Released: Mar 3, 2014
Genre: Progressive Rock, Psychedelic Rock, Stoner Rock, Progressive Metal
Label: InsideOut Music
Number Of Tracks: 12
One of the few bands that seem to be really intent upon building a bridge between classic and modern progressive rock, there is also a heavy dose of psychedelic stoner-rock included. Mike Portnoy acted as their studio drummer on this album.
Into The MaelstromFeatured review by: UG Team, on march 11, 2014 1 of 2 people found this review helpful
Sound: Bigelf originally formed in L.A. in the early '90s, and while enjoying some "cult" success internationally, has unfortunately remained largely unknown. The band has had some lineup changes over the years with Damon Fox remaining as the only founding member with the band, who is also the sole writer and composer for the album. "Into the Maelstrom" marks their first album in approximately 6 years and will be their 4th full-length studio release. This is the band's first release with the InsideOut Music label, which has historically specialized in progressive rock and metal. Mike Portnoy supposedly acted as a catalyst in getting Damon Fox to write new music when Damon was considering dissolving the band. The album contains 12 tracks and clocks in at a few minutes over an hour. While Damon performed much of the guitar, keyboards and vocals, Mike sat in on drums, while newer members Duffy Snowhill held down the bass and Luis Maldonado handled the lead guitar duties (including a few solos).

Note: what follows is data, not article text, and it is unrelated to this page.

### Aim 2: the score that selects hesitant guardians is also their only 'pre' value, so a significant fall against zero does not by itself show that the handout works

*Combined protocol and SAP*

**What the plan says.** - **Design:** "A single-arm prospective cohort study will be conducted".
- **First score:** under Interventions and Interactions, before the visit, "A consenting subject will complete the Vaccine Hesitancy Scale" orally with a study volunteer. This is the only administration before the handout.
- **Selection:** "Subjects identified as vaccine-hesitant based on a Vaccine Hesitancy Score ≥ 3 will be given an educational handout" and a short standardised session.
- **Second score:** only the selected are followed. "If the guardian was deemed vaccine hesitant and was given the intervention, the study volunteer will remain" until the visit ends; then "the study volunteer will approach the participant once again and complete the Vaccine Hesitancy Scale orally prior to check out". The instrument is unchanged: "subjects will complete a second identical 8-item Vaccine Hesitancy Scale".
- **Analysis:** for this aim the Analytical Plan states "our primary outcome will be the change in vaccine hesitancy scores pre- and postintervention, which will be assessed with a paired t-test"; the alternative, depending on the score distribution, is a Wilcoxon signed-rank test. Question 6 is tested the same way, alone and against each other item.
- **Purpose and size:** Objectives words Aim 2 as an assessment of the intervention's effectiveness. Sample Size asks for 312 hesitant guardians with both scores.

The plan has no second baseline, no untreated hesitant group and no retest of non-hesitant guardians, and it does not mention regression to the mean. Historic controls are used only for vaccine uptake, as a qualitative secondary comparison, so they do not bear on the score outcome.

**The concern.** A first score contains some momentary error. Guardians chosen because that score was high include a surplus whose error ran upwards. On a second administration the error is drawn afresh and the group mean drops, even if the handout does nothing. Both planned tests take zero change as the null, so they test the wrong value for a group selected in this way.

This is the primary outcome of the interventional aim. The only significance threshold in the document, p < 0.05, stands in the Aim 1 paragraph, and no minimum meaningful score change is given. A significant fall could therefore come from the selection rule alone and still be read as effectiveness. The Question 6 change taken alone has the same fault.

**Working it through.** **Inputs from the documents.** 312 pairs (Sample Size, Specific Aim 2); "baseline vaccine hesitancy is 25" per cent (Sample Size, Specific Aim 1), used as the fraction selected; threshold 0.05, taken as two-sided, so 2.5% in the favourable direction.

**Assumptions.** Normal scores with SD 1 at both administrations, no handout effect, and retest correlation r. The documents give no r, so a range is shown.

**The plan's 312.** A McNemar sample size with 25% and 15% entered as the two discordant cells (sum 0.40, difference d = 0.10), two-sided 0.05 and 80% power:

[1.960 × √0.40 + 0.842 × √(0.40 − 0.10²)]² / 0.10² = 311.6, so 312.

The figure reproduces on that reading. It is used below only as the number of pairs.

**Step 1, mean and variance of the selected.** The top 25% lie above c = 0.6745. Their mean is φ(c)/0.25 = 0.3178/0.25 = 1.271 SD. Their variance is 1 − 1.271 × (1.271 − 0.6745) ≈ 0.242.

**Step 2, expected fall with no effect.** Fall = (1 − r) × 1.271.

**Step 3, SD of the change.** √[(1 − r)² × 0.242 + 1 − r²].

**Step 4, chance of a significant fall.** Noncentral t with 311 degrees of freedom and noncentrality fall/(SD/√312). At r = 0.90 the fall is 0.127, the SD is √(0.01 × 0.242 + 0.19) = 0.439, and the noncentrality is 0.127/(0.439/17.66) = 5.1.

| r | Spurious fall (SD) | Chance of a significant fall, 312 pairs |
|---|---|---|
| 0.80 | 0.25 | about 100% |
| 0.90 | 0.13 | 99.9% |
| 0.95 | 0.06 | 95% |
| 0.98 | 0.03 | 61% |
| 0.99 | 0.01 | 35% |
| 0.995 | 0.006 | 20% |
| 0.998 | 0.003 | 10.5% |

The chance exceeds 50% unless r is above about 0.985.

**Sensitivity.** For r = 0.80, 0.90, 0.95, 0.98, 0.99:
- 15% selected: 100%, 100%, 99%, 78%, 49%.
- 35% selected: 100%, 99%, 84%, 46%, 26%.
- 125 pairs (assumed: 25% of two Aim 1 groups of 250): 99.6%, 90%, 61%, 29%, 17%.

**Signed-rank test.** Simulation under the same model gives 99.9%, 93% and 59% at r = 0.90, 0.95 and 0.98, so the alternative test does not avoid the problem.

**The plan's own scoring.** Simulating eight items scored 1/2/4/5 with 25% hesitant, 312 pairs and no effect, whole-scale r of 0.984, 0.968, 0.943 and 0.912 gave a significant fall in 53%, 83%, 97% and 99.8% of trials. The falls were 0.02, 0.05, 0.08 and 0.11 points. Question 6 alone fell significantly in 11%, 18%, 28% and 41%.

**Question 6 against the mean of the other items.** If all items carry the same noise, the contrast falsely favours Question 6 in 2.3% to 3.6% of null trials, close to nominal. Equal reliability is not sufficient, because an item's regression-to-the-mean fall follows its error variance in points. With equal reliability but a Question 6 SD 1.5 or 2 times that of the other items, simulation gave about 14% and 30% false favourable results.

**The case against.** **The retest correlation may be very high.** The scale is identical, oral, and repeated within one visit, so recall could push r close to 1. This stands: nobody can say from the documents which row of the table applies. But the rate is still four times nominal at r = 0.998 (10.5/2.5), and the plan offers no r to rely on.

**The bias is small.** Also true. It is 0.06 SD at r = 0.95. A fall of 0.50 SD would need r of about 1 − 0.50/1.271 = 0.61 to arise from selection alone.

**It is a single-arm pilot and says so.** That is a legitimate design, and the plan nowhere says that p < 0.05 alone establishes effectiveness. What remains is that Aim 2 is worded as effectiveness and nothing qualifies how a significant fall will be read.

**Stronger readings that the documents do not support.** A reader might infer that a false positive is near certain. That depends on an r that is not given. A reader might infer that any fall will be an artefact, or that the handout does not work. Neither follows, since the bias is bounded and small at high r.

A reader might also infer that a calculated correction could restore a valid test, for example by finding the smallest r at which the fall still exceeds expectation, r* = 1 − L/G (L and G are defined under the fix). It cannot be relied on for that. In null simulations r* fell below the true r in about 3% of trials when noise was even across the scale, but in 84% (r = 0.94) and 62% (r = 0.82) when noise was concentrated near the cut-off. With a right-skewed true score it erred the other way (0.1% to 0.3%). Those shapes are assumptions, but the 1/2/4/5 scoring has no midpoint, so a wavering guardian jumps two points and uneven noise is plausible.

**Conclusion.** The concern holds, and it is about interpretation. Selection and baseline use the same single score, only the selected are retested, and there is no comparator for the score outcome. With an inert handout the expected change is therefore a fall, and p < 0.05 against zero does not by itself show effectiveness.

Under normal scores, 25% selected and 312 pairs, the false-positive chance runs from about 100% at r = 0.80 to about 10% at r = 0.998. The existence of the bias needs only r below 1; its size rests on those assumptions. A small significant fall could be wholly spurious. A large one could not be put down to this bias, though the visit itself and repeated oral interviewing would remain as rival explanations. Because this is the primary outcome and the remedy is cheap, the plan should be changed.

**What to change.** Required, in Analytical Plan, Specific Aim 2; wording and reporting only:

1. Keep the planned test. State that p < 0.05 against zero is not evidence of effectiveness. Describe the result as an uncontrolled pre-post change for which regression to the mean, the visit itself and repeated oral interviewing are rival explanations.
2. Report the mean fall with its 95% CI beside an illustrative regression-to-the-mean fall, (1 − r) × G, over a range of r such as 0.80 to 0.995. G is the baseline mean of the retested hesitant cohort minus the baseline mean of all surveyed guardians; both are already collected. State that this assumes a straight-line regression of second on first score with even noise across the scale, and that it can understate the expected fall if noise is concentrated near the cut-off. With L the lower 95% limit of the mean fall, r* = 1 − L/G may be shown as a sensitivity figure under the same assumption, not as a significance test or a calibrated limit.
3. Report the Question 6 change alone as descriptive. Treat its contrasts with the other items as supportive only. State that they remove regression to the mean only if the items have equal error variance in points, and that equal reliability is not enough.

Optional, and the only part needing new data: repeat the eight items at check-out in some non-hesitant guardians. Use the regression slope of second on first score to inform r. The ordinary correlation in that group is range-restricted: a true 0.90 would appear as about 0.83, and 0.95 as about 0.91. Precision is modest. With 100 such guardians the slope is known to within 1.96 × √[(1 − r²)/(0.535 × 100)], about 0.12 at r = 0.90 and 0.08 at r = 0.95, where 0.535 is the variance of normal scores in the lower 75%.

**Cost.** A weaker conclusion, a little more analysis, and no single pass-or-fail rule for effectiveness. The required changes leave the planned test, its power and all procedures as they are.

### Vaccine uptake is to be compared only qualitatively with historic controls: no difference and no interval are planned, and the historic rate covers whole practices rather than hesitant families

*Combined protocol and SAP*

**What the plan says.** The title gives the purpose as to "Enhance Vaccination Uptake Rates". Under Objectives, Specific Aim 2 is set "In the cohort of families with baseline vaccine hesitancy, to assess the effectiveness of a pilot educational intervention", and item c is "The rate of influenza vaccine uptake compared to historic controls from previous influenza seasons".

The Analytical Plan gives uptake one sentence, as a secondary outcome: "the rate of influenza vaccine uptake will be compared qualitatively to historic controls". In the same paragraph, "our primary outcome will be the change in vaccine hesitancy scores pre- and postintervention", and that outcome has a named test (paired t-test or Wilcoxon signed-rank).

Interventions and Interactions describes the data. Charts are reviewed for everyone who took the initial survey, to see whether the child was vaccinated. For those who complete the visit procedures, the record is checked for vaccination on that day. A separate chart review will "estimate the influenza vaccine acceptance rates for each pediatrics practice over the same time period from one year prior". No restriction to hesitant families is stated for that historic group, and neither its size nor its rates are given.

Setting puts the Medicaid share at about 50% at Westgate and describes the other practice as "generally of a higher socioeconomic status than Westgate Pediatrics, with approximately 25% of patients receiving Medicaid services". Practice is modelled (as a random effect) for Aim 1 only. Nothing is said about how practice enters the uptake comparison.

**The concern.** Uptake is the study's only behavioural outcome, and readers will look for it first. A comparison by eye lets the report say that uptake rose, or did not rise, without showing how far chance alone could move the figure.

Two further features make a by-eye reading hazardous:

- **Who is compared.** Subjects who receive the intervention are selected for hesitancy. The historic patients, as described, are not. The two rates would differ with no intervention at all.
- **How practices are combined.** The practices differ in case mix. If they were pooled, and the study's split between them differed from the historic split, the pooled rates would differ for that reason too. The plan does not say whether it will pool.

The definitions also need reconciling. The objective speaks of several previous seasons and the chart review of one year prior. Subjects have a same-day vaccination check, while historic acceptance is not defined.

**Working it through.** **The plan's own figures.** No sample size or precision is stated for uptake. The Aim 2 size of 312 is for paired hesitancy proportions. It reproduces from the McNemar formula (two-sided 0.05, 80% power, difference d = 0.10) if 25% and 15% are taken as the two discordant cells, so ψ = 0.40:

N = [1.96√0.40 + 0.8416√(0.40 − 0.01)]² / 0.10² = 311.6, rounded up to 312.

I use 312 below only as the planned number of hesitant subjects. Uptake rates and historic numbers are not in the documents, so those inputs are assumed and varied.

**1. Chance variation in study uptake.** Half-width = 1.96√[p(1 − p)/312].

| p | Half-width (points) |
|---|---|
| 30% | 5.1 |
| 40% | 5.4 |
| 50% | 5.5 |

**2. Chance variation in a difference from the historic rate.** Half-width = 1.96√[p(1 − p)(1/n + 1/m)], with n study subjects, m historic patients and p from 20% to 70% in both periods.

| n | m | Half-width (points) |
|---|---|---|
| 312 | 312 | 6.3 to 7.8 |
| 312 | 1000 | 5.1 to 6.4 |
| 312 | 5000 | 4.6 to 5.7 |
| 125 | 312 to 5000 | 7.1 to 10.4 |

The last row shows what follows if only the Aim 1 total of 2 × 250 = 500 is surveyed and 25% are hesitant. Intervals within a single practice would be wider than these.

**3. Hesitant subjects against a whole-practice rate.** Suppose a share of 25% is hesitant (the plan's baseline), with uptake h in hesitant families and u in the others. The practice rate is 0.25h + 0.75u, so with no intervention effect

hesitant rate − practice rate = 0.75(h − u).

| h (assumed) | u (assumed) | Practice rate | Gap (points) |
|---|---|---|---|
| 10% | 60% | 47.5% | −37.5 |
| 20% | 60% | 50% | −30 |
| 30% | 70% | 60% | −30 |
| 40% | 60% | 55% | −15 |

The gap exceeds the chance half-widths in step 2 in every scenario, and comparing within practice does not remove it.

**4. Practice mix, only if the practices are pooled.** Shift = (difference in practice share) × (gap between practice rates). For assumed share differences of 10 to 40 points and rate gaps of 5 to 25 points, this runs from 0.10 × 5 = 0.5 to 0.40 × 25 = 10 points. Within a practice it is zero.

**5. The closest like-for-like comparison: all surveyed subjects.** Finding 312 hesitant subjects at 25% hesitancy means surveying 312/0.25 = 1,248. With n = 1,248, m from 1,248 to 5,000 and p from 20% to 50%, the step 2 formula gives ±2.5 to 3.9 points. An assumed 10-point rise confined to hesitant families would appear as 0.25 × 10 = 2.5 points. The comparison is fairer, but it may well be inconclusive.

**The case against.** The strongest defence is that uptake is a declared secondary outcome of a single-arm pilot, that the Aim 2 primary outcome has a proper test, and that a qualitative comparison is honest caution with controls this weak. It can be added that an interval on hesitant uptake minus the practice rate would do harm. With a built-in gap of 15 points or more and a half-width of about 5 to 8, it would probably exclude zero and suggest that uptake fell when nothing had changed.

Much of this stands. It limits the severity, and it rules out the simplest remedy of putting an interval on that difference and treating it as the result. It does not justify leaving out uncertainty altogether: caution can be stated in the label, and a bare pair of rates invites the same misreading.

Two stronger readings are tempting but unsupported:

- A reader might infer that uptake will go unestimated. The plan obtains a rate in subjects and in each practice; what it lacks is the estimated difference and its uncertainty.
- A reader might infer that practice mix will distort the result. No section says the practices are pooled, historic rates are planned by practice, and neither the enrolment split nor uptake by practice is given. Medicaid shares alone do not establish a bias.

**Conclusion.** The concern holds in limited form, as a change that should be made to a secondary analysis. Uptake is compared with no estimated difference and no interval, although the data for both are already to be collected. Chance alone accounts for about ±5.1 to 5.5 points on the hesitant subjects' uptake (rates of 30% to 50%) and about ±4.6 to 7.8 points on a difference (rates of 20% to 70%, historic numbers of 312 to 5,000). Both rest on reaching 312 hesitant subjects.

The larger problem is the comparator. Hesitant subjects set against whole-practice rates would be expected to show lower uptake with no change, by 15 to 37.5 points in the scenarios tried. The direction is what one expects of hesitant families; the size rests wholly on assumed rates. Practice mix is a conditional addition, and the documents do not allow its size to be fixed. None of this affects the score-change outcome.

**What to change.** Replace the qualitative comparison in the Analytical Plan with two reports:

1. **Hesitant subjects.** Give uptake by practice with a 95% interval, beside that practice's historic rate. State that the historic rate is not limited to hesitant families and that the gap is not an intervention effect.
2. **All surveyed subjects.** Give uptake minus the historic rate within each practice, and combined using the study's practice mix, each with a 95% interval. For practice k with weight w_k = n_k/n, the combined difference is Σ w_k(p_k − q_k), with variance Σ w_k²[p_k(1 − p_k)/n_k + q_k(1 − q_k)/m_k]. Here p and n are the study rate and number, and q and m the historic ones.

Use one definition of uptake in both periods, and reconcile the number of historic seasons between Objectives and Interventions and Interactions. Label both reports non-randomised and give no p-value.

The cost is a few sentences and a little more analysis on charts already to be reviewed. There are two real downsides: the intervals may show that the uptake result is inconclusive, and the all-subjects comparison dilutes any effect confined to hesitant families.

The album opens with the track "Incredible Time Machine," which immediately lets you know this is a sci-fi themed album while it teeters just on this side of "rock" while flirting with a more classic metal approach. "Hypersleep" starts with a spaceship computer reading off coordinates, then opens with a classic kind of rock riff - really reminiscent to me of some of Alice Cooper's earlier solo efforts, but with vocals probably more similar to David Bowie. "Already Gone" starts out as a mostly acoustic track, with an almost "Sgt. Pepper's" type of feel to it. "Alien Frequency" is another song that has some pretty straightforward acoustic guitar and some heavily processed vocals, and lyrically tackles some of the "big questions" of existence. "The Professor & The Madman" is a fuzzed out rock fest, more enjoyable for the riffing than anything else. "Mr. Harry McQuhae" opens up relying pretty heavily on the keyboard and vocals, but builds into a much fuller rock song pretty quickly. "Vertigod" is another crazy psychedelic track with a great fuzzy riff, which seems to really evolve throughout the track into something more and more interesting. "Control Freak" is essentially the song they've been using as the promotional soundtrack of the album, though they don't seem to have taken the step of releasing it as a single. Honestly, the song is okay and exemplifies the sound of the album fairly well, but there are better songs on the album. "High" is really pushing the psychedelic envelope pretty hard, and is essentially a song about being "sooooooooo high." "Edge of Oblivion" starts out with a monologue that reminds me a lot of some of the monologues in Alice Cooper's "Welcome to My Nightmare," and then grows into a neat little guitar riff with an odd percussion line running along with it. The vocals seem to more closely mirror something you would expect from Ozzy Osbourne later in the track. "Theater of Dreams" really seems more like a bookend to the album than the actual last song, but it is still a very enjoyable song. The album closes out with the track "ITM" that is a little over 8 minutes and has 3 movements - "Destination Unknown," "Harbinger of Death," and "Memories." "ITM" is an interesting roller coaster of a track, but seems like Damon Fox was trying to call on the spirit of David Gilmour at times (or is that Luis Maldonado?). This was a very enjoyable album, and I was surprised at how good the overall vibe of the album was - it was fun to listen to. // 8